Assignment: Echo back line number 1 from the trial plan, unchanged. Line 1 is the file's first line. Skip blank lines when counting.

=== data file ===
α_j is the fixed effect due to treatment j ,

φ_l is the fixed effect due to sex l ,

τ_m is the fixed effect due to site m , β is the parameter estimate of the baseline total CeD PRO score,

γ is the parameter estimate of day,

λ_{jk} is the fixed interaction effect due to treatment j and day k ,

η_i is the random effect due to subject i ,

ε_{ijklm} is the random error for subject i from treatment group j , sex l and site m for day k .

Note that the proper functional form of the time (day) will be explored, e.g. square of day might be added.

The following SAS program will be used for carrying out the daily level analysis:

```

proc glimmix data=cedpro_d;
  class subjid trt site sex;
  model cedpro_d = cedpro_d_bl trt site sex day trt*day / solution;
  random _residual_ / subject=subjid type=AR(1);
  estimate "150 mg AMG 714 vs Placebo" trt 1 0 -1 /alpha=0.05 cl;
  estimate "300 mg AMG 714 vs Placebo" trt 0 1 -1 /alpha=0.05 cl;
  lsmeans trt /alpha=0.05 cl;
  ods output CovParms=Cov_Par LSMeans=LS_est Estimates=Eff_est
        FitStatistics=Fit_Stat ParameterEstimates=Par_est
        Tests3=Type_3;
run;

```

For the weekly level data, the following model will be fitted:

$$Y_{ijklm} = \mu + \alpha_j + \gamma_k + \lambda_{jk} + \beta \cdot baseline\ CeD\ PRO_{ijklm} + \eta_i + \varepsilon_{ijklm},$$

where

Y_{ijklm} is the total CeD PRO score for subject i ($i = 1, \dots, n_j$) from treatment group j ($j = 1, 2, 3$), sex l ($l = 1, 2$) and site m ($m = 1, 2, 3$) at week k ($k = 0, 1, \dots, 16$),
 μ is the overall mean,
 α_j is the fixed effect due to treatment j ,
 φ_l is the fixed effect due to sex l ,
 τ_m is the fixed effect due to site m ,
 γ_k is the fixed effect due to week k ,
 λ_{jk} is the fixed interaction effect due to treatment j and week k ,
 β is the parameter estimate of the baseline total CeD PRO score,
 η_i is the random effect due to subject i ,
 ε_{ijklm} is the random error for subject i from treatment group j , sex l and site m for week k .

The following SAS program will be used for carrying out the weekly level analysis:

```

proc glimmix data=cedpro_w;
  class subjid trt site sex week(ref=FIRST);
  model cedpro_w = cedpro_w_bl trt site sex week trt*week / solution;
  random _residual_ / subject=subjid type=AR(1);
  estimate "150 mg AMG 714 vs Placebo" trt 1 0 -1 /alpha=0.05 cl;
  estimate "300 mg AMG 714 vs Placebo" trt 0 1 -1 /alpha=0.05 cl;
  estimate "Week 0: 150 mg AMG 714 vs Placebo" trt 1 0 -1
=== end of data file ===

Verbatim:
α_j is the fixed effect due to treatment j ,